Those unfamiliar with Mr. Frank’s work should consider reading his earlier books The Wrecking Crew and Listen, Liberal! before joining him on this trip. The former answers the question many who only became politically involved during the 2016 election keep asking, which is “What are the Republicans doing?” The latter explains that it isn’t just the Republicans, and why.

In politics, of course, the scam and the fib are as old as the earth itself. Even so, the past decade has been a time of extraordinary innovation in the field…Millions of Americans came to believe that everything was political and that therefore everything was faked; that everyone was a false accuser so why not accuse people falsely; than any complaint or objection could ultimately be confounded by some clever meme; that they or their TV heroes had discovered the made-up argument by which they could drown out that still small voice of reality.

So, the first part describes how we came to accept escalating inequality, encouraged by politicians on both sides of the aisle who lied and obfuscated to ensure we stayed convinced there was really nothing wrong. That if the benefits of the tax cuts and the trade deals and the bank deregulation somehow missed us…well, it was our fault for not working hard enough, or for making bad choices, or not getting the proper education. Supported by news media and TV and movies that bombarded us with the message that the billionaires were the above-mentioned heroes we must needs struggle to emulate.

Meanwhile, the first African-American president, who promised us hope and change, saved the banks and the Wall Streeters while millions of the middle-class lost their homes and/or their retirement funds.

The one percent got the of both [“a brief experience with deficit spending” then President Obama’s “famous turn to austerity”]: not only were they bailed out, but the also chalked up some of their best years ever under Barack Obama, taking home 95 percent of the nation’s income growth during the recovery.

And speaking of not getting the proper education, that’s the topic of Part 2: “Too Smart to Fail.” This section covers the encroachment of neoliberalism on campus, which has led to a decrease in the number of tenured professors and an increase in the number of adjuncts most of whom can’t live on what they’re paid and don’t know from one week to the next if they’ll even have a job. In fact, a writer I know who works as an adjunct had a class he was counting on to pay his living expenses cancelled four days before it was scheduled to start, with no compensation.

And then there is soaring tuition, which more and more goes to pay inflated salaries for legions of unnecessary administrators while services (and those tenured professors) are cut back. Four-year college graduates are re-entering the world carrying a massive load of debt, which is not just stressful but a major drain on the economy both because wages and salaries have stagnated or actually declined in the last four decades and because money that goes into the vaults of lenders isn’t being spent in the economy.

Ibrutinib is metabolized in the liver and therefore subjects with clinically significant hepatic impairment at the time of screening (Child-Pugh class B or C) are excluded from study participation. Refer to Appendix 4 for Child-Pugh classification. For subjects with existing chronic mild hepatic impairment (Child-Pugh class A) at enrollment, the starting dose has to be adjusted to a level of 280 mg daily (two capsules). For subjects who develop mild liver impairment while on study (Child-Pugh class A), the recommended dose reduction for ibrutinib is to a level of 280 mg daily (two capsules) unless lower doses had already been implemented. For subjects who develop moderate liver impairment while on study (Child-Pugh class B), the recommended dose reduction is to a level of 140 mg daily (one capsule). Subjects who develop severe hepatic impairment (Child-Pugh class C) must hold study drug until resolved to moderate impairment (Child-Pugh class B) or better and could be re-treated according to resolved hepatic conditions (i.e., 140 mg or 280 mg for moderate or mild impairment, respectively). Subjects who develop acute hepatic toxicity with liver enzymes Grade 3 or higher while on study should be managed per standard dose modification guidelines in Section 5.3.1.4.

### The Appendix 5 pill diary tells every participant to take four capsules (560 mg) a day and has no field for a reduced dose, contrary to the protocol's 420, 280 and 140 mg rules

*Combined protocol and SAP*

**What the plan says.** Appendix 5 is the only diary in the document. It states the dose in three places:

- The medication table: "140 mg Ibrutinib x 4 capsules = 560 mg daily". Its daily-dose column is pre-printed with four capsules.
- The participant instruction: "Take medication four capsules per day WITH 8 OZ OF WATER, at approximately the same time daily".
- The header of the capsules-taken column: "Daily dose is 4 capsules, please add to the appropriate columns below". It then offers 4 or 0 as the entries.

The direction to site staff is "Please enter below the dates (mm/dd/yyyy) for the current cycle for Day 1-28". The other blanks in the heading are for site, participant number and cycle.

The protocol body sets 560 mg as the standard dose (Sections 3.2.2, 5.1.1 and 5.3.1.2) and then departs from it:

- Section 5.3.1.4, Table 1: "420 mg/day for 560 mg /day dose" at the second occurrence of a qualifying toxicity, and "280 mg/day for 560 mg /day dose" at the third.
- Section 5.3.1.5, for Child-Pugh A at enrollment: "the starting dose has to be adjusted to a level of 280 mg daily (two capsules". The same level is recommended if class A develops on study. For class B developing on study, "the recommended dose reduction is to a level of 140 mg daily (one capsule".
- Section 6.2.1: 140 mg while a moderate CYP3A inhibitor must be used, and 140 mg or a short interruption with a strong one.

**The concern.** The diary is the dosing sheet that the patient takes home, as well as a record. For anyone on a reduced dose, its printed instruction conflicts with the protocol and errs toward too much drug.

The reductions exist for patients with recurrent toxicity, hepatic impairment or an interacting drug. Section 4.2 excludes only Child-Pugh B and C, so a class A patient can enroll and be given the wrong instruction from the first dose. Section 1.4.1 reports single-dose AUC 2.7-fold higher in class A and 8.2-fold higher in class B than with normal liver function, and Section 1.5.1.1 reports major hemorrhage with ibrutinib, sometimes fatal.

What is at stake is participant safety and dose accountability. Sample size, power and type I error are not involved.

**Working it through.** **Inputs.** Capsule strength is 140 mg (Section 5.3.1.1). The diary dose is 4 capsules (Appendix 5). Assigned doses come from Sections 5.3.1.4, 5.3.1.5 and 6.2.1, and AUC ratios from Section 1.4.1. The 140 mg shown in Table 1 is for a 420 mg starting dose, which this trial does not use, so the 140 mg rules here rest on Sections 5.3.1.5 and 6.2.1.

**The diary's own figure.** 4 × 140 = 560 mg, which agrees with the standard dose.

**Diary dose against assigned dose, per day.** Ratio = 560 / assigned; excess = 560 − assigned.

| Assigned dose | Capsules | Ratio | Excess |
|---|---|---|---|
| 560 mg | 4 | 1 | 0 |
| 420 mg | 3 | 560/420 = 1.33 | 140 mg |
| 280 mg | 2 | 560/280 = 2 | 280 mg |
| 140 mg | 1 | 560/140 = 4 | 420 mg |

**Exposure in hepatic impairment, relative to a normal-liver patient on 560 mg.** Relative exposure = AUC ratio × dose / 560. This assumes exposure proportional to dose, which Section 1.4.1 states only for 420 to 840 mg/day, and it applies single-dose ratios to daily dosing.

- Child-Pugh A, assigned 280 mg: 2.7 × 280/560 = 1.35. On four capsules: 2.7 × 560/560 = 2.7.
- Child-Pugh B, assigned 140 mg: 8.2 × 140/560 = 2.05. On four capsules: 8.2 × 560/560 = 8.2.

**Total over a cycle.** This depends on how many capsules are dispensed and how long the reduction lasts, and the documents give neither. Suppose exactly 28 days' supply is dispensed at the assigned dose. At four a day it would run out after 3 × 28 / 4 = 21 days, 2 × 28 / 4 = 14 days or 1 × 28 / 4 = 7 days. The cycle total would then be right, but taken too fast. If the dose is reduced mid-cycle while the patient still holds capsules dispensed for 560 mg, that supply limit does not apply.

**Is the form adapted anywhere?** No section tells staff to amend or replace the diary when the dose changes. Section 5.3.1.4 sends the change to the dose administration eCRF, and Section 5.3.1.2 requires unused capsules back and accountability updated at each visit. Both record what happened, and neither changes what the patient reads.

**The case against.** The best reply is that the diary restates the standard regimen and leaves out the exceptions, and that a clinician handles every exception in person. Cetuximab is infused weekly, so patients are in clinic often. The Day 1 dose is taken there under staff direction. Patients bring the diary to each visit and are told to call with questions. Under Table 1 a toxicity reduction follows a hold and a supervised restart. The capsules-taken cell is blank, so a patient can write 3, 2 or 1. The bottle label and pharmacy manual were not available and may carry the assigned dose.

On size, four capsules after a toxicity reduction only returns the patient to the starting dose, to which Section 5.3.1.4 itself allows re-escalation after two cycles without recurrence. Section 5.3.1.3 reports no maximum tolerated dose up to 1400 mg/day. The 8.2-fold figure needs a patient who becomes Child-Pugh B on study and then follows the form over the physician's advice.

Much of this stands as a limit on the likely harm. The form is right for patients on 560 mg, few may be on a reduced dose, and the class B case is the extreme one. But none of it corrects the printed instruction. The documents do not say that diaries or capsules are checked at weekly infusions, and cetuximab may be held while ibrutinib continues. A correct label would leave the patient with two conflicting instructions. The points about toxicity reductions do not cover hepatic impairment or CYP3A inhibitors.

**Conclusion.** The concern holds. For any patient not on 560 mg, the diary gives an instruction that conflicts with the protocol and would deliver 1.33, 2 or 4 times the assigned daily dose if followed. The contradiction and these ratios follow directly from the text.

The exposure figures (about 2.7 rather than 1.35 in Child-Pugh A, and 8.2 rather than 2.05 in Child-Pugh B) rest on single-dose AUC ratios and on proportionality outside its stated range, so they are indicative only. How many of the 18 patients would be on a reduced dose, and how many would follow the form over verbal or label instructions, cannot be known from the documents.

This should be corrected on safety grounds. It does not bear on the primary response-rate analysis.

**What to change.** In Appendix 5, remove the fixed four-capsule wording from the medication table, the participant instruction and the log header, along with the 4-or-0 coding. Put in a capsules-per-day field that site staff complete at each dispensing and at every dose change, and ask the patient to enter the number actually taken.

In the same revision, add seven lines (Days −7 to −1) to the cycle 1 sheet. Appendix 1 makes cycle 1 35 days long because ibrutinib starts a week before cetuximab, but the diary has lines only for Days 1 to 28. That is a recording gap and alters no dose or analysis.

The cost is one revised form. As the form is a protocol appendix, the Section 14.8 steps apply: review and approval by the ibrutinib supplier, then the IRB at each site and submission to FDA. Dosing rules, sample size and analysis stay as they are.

[E]very democratic movement from the Civil War to the 1960s aimed to bring higher ed to an ever widening circle, to make it more affordable. Ours is the generation that stood by gawking while a handful of parasites and billionaires smashed it for their own benefit.

Part 3, “The Poverty of Centrism,” traces the path by which, beginning in the 1980s with Ronald Reagan and continued unabated by those administrations that followed him, the rich got filthy rich and the 90% were tricked into believing keeping them that way was good for us

To a Washington notable of the pre-Trump era, a team of rivals was a glorious thing: it meant that elections had virtually no consequences for members of the consensus. No one was sentenced to political exile because he or she was on the wrong side; the presidency changed hands, but all the players still got a seat at the table.

The only ones left out of this warm bipartisan circle of friendship were the voters, who woke up one fine day to discover what they thought they’d rejected wasn’t rejected in the least.

In this section, Mr. Frank also talks about the role the news media have played in enabling this mess. I don’t share his admiration for the Washington Post, but I have to wonder if his informal analysis of the way they undermined Sen. Bernie Sanders during the 2016 primaries wasn’t a bit painful. Or even disillusioning. He also seems unwilling to admit the collusion between the DNC and the Clinton campaign and the news media to achieve that goal; he avoids referring to the email leaks that revealed just that, and sadly, he seems to at least partly believe the so-far unsupported insistence on “Russian influence.”

Even so, his criticism of the Democrats was apparently sufficient to get him blackballed by those major news media he tries hard not to accuse of bias.

The final section, “The Explosion” addresses the why of the election of Donald Trump and why it was the direct result of the Democrat Party’s refusal to accept that they could no longer take their traditional working-class and minority base for granted. Which brings us to this year.

Trump succeeded by pretending to be the heir of populists past, acting the role of a rough-hewn reformer who detested the powerful and cared about working-class people. Now it is the turn of Democrats to take it back from him. They may have to fire their consultants.

As I said earlier, I wouldn’t recommend this as an introduction to Thomas Frank’s work. The broad scope of the subject matter is easier to take in context if one has a background in what he’s written at length. For those familiar with that body of writing, these essays are sharp-tongued snippets of the history of the last seven years, with reference to those that preceded them. They do require personal honesty, in that we who allowed this mess to come as far as it has must take the responsibility for not paying attention and staying informed.

Well done, Mr. Frank. May we please have some more?